On learning curve, I think it’s important we also consider significant investment in tooling, i.e. rustdoc. I’ve heard @steveklabnik mention it doesn’t get much love, and that feels like a pity. One example: the Windows docs for std are currently not available online, because rustdoc will only build the docs for the current platform (or really just the currently applicable set of conditional compilation conditions). How are Windows/OS X users supposed to learn std in this situation? Another: how to document module items whose definition depends on conditional compilation stuff? Do I have to copy docs for each platform?

If the current order of vision statement implies prioritization, I would prioritize the FFI story more. In trying to sell Rust, being able to integrate well with already existing/used technology is incredibly important in making an exploration of Rust as a technology low-risk.

One other thing that came up in threads on this forum recently: it would be in an interesting challenge to try to organize a Rust fund to try and help fund the library ecosystem. I came up with a concept around “turning precious metal into Rust”, with a yearly pitch to stated Friends of Rust (I thought up all kinds of puns, too, but forget them) to contribute on the order of 1k/10k/25k to a funding team that would then approve grant proposals from the community. It would maybe hinge on demonstrating the community’s independence from Mozilla, to some extent?

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Or like making it much simpler & shorter defining an unsecure-but-fast hashing.

This seems a nice and simple idea.

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Isn’t this short enough? https://doc.rust-lang.org/std/collections/struct.HashMap.html#examples-3 You just have to use the desired hasher instead.

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Could you elaborate? What about no_std doesn’t work?

It’s not easy and not short.

So, I haven't spoken with the docs team about all of this yet, given that it was just posted, but here's my own personal thought:

For the docs team, I would hope that we can manage to switch from reactive to proactive.

What do I mean by this? Well, ever since I came on board, I've been in 'reactive mode.' "Here's the language and standard library, get to work." Consider it like a consumer/producer problem:

The "producer" are people working on things: the language, libraries, etc. Once they've produced their code, it goes into the buffer. Then, the consumer is writing the docs: something gets popped off the queue, worked on, and documented.

The problem is, with many more producers than consumers, the buffer fills up. This leads to bugs like https://github.com/rust-lang/rust/issues/20137, and you can see what happened there.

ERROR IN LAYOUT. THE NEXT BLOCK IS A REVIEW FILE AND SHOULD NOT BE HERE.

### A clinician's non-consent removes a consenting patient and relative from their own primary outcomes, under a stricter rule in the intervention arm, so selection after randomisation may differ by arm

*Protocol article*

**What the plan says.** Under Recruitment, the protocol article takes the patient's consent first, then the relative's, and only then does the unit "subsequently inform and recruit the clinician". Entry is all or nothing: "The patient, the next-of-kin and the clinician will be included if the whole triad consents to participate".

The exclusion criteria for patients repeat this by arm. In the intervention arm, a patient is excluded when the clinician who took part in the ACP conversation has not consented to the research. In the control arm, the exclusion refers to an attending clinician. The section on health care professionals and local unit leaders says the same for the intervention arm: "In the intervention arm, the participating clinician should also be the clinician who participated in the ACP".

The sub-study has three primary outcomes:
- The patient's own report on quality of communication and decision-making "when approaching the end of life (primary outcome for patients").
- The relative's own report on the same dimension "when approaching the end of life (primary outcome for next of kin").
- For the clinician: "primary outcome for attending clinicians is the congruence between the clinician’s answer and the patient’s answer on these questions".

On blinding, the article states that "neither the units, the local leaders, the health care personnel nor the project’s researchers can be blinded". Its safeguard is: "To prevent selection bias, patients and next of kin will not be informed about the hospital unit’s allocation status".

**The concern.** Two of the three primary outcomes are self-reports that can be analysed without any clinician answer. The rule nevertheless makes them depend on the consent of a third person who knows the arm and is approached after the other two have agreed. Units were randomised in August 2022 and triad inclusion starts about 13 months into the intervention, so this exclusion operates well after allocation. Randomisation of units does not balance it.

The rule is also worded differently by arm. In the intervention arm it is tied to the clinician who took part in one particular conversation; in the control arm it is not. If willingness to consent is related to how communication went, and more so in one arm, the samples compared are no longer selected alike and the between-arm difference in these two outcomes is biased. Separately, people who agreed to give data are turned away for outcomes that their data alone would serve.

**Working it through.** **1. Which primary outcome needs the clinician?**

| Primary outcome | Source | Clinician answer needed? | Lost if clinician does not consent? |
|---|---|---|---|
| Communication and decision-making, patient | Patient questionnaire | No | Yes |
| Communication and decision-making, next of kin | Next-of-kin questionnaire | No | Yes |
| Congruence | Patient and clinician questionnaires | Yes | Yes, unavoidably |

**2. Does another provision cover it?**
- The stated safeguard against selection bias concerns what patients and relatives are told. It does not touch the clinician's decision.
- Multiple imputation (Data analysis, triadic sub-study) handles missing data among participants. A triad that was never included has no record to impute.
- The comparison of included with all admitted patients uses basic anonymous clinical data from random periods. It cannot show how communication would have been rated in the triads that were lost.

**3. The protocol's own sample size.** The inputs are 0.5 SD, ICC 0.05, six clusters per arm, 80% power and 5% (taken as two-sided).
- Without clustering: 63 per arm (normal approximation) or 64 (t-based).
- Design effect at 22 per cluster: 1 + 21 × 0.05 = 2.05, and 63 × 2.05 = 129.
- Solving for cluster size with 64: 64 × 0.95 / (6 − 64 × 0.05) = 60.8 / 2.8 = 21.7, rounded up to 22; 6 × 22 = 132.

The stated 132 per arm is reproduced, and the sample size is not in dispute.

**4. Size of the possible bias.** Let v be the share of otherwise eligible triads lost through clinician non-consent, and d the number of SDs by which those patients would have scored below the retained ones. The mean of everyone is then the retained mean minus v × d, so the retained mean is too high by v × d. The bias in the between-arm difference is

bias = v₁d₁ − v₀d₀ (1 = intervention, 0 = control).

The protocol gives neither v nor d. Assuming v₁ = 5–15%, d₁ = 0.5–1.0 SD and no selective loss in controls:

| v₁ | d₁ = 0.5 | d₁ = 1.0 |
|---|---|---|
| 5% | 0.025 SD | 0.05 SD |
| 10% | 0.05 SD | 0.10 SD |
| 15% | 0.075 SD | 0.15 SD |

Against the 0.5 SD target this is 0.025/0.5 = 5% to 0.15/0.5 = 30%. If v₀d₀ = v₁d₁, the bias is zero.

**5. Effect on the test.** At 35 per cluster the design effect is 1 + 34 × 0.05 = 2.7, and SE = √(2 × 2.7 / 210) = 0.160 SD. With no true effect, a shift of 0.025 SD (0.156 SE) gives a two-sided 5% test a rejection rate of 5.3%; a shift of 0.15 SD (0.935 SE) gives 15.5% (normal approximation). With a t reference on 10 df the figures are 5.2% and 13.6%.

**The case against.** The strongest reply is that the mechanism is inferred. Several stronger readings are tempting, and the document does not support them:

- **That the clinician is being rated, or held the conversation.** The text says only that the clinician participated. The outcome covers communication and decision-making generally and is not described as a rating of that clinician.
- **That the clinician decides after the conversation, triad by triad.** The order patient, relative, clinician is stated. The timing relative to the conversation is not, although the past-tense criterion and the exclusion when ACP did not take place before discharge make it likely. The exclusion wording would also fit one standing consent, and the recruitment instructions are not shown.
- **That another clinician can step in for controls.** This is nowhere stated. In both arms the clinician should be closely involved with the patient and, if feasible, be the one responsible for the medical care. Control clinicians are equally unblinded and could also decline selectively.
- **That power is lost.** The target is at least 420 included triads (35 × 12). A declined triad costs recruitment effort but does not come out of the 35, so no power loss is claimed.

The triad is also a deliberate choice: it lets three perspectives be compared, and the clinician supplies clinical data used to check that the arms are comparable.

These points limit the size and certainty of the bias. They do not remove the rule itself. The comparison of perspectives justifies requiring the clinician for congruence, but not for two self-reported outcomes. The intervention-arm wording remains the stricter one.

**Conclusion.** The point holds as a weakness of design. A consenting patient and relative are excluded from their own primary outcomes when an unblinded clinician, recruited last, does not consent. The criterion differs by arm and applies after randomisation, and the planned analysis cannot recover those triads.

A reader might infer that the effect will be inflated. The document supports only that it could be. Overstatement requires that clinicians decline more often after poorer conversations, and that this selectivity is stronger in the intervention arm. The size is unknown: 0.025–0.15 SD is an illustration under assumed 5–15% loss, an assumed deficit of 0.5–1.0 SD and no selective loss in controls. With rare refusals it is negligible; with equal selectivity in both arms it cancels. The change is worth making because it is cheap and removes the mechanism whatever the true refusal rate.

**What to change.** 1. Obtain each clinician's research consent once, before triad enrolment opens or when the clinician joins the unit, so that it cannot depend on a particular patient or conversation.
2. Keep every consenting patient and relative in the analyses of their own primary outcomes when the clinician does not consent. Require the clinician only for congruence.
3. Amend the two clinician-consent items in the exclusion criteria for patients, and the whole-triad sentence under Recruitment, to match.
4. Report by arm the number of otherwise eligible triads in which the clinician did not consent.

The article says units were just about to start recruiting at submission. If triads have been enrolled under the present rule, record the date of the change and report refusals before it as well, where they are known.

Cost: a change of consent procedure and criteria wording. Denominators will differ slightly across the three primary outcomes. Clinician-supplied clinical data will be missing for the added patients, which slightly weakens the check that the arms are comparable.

So, what to do? Well, now that it's not just me, I'm hoping that we as a group can finish off the backlog in the buffer. Once we do, we can stop fighting fires and start taking a more pro-active stance on docs. Some of that is tied into all the other goals, for example. So like, let's take one of them: FFI. We could have a whole little mini-book on FFI and Rust, and how to make it good. But I don't have time for that; the standard library still has functions with no docs. This would be the "proactive" mode: we're focusing on what docs the ecosystem needs to have, rather than just catching up on a huge backlog.

The next level is getting rid of the producer/consumer issue entirely: @chriskrycho opened https://github.com/rust-lang/rfcs/pull/1636 , which basically says "nothing can ever go into the buffer". In order to manage that, we as a team will have to help others help us, by getting more people to write docs, even if they don't usually write them. We want to keep high standards, yet not let that block actually shipping.


Now, for some replies:


Could you elaborate on what you mean here? What doesn't work about it?

I think this post by @wycats is a big part of it:

One argument passed for the hasher isn't short enough? What would be your ideal syntax here?

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I think this post covers a lot of the problems one runs into when turning off std. I would consider making an OS as bare metal as you could get and something you would run into when working on embdeded development systems which have no OS. One shouldn’t have to use things like ralloc just to get it to work. These are the kinds of problems I meant with workarounds. Like you can use no_std and there are solutions but they’re not baked into Rust without finagling. http://os.phil-opp.com/set-up-rust.html

One thing I wonder, actually - how feasible would it be to (in essence) do “symbolic execution” of #[cfg] directives? Specifically, have rustdoc “branch” on encountering a #[cfg] directive, generate documentation under both, and generate fragments for each such section? That could then allow selecting from a menu of #[cfg] options when reading the docs.

In terms of phrasing this as a vision statement, “Users of any platform should be able to easily read the documentation relevant to a crate as they would actually use it.”